An investigation by open source intelligence (OSINT) analyst Foeke Postma at Bellingcat makes sobering reading. They tapped into beer-rating app Untappd to show how it can track people as they travel all over the world reviewing beers. This in itself may have privacy concerns for some people. But in the context of military personnel this could potentially be much more serious.
Start a Homeland Security degree at American Military University.
By following the trail of breadcrumbs left by a user’s reviews, Postma could identify home addresses, where they are based, and which countries or overseas bases they have visited. Triangulating with other social media reveals other accounts, posts, photos and videos. In this way a detailed picture of the user can be created.
This may still sound innocuous, but in the hands of a foreign military intelligence it could be very powerful. It allows some degree of tracking of a military’s activities. And, potentially, the unmasking of people working on classified projects. In extreme cases it may help the targeting of individuals for recruitment as intelligence sources.
Untappd is not alone, almost all social media activity can be exploited in some way. In January 2018 analysts exposed how the fitness app Strava could be used to unmask military personnel. These included those working in sensitive locations such as bases in Afghanistan and Africa.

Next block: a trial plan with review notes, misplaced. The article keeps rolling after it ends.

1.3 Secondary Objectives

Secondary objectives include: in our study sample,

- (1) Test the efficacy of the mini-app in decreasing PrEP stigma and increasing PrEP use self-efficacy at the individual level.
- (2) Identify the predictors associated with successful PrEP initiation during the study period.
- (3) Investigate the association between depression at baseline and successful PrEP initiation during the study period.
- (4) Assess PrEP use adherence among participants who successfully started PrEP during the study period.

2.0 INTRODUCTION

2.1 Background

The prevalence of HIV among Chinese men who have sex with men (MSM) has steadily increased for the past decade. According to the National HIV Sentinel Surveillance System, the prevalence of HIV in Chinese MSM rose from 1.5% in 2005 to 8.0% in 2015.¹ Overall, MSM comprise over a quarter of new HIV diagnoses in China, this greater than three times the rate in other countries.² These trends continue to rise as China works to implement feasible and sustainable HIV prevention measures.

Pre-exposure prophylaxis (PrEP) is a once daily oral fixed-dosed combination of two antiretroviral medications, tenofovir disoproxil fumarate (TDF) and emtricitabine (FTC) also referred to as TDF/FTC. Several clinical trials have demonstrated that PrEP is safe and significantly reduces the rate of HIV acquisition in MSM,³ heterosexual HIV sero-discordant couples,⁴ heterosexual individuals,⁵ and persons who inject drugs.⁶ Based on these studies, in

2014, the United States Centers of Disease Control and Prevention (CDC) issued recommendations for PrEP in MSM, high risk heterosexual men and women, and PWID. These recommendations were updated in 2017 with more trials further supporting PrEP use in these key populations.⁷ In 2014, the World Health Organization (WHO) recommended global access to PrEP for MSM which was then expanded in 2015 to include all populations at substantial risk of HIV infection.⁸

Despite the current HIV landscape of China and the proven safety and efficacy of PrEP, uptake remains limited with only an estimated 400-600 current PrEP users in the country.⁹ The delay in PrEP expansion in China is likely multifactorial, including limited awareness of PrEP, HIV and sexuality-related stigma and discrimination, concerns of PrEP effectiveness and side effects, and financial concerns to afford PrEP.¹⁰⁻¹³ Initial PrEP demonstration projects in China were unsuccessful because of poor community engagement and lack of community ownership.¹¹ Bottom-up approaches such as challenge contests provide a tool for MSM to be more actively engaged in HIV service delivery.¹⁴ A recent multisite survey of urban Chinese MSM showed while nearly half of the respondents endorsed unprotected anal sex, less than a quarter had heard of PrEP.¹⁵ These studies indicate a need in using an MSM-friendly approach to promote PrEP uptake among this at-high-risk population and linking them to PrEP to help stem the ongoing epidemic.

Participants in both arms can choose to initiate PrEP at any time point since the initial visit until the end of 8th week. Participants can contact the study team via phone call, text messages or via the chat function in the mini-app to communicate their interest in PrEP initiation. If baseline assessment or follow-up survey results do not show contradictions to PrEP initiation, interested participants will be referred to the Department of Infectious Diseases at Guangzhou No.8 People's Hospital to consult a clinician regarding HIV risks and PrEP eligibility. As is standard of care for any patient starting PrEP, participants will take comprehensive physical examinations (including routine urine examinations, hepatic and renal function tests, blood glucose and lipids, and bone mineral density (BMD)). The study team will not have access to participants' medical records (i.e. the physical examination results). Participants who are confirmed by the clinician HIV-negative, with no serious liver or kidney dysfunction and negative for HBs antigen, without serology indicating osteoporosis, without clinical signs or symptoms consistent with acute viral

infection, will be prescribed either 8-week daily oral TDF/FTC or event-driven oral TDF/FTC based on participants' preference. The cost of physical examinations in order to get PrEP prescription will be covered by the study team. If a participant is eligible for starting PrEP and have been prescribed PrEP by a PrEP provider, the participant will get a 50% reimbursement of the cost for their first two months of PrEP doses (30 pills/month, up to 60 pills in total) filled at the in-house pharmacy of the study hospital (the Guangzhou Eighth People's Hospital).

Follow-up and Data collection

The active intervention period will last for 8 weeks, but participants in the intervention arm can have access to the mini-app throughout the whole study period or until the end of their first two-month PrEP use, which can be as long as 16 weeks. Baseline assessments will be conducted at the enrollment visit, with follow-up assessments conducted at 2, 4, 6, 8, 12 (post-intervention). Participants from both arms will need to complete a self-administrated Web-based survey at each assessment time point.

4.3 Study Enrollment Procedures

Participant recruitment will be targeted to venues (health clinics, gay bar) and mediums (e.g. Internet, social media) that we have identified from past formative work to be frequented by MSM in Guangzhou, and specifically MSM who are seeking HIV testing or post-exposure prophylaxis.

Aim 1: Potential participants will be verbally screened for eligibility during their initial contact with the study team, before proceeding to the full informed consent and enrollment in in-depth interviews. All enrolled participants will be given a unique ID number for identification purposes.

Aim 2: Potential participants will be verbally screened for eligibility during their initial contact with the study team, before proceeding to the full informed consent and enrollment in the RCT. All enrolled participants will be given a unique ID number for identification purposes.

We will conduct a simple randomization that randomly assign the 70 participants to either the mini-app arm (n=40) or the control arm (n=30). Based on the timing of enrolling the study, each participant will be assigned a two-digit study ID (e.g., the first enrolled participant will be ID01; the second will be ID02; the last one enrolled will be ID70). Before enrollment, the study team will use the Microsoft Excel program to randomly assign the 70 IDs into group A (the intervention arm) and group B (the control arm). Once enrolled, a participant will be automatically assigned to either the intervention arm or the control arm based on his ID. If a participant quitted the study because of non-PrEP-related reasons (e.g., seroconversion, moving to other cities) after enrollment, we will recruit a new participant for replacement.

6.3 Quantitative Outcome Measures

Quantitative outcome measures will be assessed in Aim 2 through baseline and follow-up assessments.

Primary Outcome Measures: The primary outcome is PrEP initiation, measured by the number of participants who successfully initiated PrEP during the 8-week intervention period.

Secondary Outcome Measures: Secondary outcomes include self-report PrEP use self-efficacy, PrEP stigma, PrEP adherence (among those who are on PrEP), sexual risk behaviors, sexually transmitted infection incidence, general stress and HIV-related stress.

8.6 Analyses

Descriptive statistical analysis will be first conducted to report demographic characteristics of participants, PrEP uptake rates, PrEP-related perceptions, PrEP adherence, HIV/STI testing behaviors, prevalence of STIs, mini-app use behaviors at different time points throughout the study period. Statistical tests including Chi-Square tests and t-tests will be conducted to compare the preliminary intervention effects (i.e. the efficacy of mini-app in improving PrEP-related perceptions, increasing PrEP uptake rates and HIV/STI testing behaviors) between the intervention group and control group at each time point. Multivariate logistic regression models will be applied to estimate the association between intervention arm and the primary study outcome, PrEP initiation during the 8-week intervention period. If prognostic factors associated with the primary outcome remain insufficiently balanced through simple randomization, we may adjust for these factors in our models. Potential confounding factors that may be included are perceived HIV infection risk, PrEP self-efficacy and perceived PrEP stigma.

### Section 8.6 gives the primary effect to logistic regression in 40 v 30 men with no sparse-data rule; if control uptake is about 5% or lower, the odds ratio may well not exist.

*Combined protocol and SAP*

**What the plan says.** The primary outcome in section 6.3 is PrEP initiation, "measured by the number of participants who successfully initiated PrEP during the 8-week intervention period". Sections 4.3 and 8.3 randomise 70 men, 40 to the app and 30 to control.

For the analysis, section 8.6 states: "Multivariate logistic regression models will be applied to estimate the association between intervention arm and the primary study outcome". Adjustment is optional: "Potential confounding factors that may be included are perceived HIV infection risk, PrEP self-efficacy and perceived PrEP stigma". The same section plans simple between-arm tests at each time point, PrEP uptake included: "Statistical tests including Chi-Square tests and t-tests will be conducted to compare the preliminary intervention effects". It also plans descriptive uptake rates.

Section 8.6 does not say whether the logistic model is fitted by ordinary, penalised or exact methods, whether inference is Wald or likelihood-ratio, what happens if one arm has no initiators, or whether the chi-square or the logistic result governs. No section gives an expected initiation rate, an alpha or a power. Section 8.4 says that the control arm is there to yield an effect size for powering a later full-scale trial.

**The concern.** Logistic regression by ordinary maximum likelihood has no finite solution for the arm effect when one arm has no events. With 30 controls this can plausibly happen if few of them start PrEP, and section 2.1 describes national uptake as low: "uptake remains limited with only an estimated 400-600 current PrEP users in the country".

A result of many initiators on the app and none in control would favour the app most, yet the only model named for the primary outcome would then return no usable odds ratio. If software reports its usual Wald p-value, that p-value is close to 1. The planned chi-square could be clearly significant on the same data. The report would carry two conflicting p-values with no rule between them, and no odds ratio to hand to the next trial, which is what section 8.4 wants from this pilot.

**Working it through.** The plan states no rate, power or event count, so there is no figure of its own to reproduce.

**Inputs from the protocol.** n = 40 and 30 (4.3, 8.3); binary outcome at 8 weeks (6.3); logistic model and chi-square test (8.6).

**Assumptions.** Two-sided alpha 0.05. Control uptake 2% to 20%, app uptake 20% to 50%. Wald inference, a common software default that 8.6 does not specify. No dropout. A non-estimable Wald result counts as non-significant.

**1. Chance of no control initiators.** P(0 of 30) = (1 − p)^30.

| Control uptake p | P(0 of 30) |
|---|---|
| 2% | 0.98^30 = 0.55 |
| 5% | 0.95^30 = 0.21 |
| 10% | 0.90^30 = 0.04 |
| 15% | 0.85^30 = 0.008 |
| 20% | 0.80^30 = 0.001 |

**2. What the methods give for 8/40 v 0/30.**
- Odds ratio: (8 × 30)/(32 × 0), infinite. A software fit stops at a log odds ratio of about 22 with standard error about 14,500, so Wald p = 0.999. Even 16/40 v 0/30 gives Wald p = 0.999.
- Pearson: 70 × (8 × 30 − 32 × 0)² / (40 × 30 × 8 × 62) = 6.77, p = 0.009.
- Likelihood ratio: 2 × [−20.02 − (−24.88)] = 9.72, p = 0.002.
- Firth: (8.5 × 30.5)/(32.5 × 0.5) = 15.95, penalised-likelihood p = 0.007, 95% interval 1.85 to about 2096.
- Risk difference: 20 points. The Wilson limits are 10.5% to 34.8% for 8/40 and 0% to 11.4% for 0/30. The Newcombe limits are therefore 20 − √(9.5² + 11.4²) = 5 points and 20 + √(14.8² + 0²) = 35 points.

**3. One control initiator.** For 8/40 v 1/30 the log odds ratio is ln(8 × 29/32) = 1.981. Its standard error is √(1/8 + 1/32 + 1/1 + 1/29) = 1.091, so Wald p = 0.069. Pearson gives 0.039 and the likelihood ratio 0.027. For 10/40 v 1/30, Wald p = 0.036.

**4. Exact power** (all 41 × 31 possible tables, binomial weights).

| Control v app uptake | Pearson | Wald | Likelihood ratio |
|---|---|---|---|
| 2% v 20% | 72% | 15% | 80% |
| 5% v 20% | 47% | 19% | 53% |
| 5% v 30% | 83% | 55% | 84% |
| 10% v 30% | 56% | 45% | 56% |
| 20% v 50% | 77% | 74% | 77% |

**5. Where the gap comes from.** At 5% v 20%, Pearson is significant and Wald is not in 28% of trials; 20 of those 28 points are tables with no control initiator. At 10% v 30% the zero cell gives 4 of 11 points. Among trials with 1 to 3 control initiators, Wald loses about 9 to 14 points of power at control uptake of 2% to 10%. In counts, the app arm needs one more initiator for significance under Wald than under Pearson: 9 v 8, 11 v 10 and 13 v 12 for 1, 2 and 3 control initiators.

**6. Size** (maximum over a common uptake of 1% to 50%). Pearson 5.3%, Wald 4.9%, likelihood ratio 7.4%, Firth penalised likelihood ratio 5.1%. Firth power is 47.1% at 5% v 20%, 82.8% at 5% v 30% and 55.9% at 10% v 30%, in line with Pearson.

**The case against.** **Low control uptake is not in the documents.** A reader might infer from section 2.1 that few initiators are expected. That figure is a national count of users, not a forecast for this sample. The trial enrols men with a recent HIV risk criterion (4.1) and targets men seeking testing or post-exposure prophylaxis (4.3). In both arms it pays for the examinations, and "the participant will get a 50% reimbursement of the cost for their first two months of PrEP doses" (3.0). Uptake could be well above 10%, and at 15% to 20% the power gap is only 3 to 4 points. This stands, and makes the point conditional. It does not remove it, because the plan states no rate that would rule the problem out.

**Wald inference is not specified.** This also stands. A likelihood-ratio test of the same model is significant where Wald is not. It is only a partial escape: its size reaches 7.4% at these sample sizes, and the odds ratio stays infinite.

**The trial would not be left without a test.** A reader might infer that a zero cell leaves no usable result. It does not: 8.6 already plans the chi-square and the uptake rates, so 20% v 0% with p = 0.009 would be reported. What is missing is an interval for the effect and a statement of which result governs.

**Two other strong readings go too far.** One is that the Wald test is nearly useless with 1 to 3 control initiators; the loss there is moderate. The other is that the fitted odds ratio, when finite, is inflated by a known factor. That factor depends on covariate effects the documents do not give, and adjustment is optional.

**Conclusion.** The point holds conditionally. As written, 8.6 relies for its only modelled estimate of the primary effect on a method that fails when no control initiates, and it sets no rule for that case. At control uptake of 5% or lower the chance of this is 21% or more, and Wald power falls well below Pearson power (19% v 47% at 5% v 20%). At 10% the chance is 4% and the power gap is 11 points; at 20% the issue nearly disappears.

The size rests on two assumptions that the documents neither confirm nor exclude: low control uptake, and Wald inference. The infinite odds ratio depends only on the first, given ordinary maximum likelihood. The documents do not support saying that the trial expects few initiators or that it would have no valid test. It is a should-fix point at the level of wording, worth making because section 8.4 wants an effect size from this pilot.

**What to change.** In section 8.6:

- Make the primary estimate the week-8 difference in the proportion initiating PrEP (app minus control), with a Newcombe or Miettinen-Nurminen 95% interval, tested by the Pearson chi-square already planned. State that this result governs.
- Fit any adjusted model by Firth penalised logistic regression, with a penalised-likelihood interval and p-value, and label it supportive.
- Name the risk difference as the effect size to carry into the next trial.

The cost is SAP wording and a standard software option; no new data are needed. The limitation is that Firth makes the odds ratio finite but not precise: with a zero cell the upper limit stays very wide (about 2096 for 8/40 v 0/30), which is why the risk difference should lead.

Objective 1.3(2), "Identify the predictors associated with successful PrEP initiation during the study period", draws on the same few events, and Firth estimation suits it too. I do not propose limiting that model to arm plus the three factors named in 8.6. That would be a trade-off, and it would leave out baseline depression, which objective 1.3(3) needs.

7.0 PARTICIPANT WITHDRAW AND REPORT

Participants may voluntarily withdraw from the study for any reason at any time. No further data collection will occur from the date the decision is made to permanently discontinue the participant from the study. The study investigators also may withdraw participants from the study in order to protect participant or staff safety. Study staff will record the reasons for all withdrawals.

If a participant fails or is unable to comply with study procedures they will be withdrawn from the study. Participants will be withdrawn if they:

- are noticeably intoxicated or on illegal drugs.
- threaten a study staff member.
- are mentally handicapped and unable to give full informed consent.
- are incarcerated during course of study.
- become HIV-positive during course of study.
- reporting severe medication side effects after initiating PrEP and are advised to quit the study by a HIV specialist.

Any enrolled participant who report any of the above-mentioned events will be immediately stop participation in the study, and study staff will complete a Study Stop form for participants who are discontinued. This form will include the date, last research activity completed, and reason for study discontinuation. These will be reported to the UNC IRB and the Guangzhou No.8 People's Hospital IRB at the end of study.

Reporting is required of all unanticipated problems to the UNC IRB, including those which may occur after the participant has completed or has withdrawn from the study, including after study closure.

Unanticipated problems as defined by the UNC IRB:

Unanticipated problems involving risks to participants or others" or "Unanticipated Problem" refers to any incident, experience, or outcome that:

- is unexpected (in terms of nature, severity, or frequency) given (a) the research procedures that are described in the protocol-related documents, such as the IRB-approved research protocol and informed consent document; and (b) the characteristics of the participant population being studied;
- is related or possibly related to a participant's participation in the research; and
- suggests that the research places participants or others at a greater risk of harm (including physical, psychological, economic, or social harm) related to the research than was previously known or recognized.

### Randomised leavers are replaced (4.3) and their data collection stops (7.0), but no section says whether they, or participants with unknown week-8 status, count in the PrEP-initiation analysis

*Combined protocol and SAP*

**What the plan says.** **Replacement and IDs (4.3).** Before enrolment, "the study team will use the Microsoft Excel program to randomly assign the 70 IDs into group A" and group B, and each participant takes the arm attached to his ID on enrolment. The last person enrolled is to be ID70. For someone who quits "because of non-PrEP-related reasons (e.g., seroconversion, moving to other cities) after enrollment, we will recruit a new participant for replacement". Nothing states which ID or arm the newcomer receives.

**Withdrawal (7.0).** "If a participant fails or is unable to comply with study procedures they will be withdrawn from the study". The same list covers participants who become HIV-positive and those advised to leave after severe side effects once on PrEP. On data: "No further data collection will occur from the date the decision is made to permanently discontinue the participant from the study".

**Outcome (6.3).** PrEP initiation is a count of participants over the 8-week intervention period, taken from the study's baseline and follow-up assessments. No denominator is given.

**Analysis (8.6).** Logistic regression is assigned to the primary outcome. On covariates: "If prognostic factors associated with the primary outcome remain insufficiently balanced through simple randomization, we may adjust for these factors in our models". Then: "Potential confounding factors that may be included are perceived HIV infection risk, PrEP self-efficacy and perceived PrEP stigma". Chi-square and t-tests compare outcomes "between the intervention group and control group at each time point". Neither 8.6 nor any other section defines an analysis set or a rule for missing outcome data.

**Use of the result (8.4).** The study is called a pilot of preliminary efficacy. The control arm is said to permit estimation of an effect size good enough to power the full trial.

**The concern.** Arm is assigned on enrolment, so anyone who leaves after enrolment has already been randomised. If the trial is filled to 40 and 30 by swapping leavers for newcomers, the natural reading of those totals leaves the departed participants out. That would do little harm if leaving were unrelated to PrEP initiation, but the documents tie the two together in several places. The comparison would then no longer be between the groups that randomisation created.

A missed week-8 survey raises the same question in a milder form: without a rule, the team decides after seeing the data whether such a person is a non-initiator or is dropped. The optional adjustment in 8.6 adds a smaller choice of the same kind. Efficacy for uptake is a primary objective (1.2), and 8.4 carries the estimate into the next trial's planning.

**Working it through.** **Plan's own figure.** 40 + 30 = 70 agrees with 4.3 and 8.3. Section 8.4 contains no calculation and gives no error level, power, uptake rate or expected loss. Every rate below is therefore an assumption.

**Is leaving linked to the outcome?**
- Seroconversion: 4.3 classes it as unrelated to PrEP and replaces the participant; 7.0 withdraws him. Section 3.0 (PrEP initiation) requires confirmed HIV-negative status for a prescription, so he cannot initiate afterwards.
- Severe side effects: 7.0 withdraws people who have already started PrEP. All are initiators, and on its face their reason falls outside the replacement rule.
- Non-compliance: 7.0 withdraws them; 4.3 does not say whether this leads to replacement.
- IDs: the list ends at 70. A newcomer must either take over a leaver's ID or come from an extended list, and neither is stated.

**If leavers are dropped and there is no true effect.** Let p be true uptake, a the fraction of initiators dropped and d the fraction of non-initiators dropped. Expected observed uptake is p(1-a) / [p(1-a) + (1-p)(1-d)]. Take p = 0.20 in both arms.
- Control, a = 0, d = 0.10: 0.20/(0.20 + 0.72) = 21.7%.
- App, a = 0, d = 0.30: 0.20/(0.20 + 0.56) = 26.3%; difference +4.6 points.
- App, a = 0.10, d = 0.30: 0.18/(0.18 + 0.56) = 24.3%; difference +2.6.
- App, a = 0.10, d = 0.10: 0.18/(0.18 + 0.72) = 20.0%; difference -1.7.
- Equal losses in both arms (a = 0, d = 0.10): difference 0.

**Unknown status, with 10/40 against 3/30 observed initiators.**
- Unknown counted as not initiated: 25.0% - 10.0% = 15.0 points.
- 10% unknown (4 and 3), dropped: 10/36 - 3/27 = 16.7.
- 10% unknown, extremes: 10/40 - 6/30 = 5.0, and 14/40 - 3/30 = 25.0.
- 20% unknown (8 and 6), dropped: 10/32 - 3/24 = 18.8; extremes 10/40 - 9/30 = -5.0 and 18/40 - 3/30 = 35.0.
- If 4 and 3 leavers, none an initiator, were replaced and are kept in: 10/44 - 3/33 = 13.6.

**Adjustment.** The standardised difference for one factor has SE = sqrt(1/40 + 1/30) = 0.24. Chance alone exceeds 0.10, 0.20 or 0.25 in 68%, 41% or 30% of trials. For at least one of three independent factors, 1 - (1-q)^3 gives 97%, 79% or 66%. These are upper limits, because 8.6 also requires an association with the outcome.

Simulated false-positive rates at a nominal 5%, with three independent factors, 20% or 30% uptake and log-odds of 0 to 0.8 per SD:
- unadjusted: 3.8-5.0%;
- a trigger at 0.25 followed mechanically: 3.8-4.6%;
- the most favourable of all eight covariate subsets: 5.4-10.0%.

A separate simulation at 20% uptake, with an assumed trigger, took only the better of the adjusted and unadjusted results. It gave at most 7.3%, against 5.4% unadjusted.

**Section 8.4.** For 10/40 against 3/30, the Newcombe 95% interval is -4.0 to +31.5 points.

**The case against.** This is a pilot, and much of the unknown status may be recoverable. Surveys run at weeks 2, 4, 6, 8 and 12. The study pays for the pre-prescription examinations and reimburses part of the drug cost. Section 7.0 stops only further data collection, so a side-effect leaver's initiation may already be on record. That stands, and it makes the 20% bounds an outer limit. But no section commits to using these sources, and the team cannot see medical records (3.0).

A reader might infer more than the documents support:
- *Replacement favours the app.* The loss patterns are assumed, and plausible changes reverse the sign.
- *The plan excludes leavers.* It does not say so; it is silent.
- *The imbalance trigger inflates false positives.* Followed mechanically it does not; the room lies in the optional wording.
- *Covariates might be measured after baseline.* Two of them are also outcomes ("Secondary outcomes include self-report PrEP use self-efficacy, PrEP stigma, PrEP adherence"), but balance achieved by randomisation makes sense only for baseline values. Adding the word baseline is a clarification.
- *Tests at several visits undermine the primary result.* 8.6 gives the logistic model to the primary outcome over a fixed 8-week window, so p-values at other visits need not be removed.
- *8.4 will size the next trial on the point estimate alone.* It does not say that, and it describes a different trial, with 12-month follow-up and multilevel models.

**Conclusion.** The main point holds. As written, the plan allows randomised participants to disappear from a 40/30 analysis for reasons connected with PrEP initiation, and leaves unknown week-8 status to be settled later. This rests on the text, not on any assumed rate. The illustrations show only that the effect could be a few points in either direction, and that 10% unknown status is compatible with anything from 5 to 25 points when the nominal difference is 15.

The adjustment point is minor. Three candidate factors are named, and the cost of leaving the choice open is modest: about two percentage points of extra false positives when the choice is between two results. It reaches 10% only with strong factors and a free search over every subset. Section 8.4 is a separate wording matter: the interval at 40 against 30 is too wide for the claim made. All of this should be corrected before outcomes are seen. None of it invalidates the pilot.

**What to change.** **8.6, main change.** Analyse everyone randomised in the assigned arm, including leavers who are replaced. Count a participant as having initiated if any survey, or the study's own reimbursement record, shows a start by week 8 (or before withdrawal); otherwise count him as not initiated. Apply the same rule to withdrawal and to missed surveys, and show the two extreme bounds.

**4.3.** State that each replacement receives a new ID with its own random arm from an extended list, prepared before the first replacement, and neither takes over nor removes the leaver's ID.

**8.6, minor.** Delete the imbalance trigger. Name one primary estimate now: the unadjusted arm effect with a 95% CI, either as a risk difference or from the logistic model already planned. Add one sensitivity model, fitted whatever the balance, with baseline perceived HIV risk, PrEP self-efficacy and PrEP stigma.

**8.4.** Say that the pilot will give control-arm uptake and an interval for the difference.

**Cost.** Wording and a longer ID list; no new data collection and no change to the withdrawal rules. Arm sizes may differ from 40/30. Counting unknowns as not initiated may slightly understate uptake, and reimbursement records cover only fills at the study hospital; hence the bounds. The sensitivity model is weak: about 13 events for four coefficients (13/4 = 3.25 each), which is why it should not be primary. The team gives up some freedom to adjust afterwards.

Indeed the Bellingcat article is only scratching the surface. The worrying truth is that the Information Age provides many more ways to build up a picture of your enemy than was possible just thirty years ago. Military planners cannot assume that their forces’ movements are not being tracked, wholesale.
It is not a magic bullet to intelligence gathering however. A cautionary tale for budding OSINT analysts: there was once a keen young man who started to plot the deployment patterns of a military using careless business reviews. After enjoying initial success tracking reviewers from base to base, it became a bigger project and took up many hours. The end product…do not trust motel reviews in certain countries. As you might expect many appeared fake. Tracking the locations probably tells you more about which business buy fake reviews than the movements of any real person. Whether the same is true of beer apps, hopefully less so.
Militaries around the world are aware of the problem, although it is not clear how much attention it is getting. Russia does take it seriously though. It has taken draconian steps to cut down on their military’s social media usage. This has been moderately successful. Maybe western militaries will begin in place similar restrictions on their forces? But this may be bad news for recruitment and retention in today’s connected world.